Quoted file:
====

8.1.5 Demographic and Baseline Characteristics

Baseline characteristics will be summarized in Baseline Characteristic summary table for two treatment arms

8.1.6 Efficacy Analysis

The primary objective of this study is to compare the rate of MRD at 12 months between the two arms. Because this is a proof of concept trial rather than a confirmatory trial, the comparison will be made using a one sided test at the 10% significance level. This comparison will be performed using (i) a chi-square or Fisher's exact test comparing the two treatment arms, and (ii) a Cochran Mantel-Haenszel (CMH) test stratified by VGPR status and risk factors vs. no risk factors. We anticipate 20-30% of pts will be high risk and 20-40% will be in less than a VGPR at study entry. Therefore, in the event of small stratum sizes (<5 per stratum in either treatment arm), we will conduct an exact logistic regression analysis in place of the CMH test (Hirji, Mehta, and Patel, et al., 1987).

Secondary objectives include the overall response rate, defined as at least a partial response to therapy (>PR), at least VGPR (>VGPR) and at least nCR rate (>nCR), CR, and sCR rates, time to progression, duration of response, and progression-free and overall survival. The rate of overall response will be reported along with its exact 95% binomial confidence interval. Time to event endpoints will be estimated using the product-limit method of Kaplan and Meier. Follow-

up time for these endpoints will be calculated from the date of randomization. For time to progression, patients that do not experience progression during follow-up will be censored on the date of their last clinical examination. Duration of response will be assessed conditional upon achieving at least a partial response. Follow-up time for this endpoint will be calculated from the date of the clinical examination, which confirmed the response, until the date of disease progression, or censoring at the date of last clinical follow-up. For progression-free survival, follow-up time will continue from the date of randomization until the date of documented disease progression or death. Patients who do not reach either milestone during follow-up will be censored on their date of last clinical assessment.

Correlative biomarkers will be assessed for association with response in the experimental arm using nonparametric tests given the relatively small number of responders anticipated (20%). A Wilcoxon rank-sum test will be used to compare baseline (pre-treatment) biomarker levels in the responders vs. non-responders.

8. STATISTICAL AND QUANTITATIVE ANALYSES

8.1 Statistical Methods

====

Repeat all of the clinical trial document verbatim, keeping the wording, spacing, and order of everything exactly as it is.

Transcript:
8.1.5 Demographic and Baseline Characteristics

Baseline characteristics will be summarized in Baseline Characteristic summary table for two treatment arms

8.1.6 Efficacy Analysis

The primary objective of this study is to compare the rate of MRD at 12 months between the two arms. Because this is a proof of concept trial rather than a confirmatory trial, the comparison will be made using a one sided test at the 10% significance level. This comparison will be performed using (i) a chi-square or Fisher's exact test comparing the two treatment arms, and (ii) a Cochran Mantel-Haenszel (CMH) test stratified by VGPR status and risk factors vs. no risk factors. We anticipate 20-30% of pts will be high risk and 20-40% will be in less than a VGPR at study entry. Therefore, in the event of small stratum sizes (<5 per stratum in either treatment arm), we will conduct an exact logistic regression analysis in place of the CMH test (Hirji, Mehta, and Patel, et al., 1987).

Secondary objectives include the overall response rate, defined as at least a partial response to therapy (>PR), at least VGPR (>VGPR) and at least nCR rate (>nCR), CR, and sCR rates, time to progression, duration of response, and progression-free and overall survival. The rate of overall response will be reported along with its exact 95% binomial confidence interval. Time to event endpoints will be estimated using the product-limit method of Kaplan and Meier. Follow-

up time for these endpoints will be calculated from the date of randomization. For time to progression, patients that do not experience progression during follow-up will be censored on the date of their last clinical examination. Duration of response will be assessed conditional upon achieving at least a partial response. Follow-up time for this endpoint will be calculated from the date of the clinical examination, which confirmed the response, until the date of disease progression, or censoring at the date of last clinical follow-up. For progression-free survival, follow-up time will continue from the date of randomization until the date of documented disease progression or death. Patients who do not reach either milestone during follow-up will be censored on their date of last clinical assessment.

Correlative biomarkers will be assessed for association with response in the experimental arm using nonparametric tests given the relatively small number of responders anticipated (20%). A Wilcoxon rank-sum test will be used to compare baseline (pre-treatment) biomarker levels in the responders vs. non-responders.

8. STATISTICAL AND QUANTITATIVE ANALYSES

8.1 Statistical Methods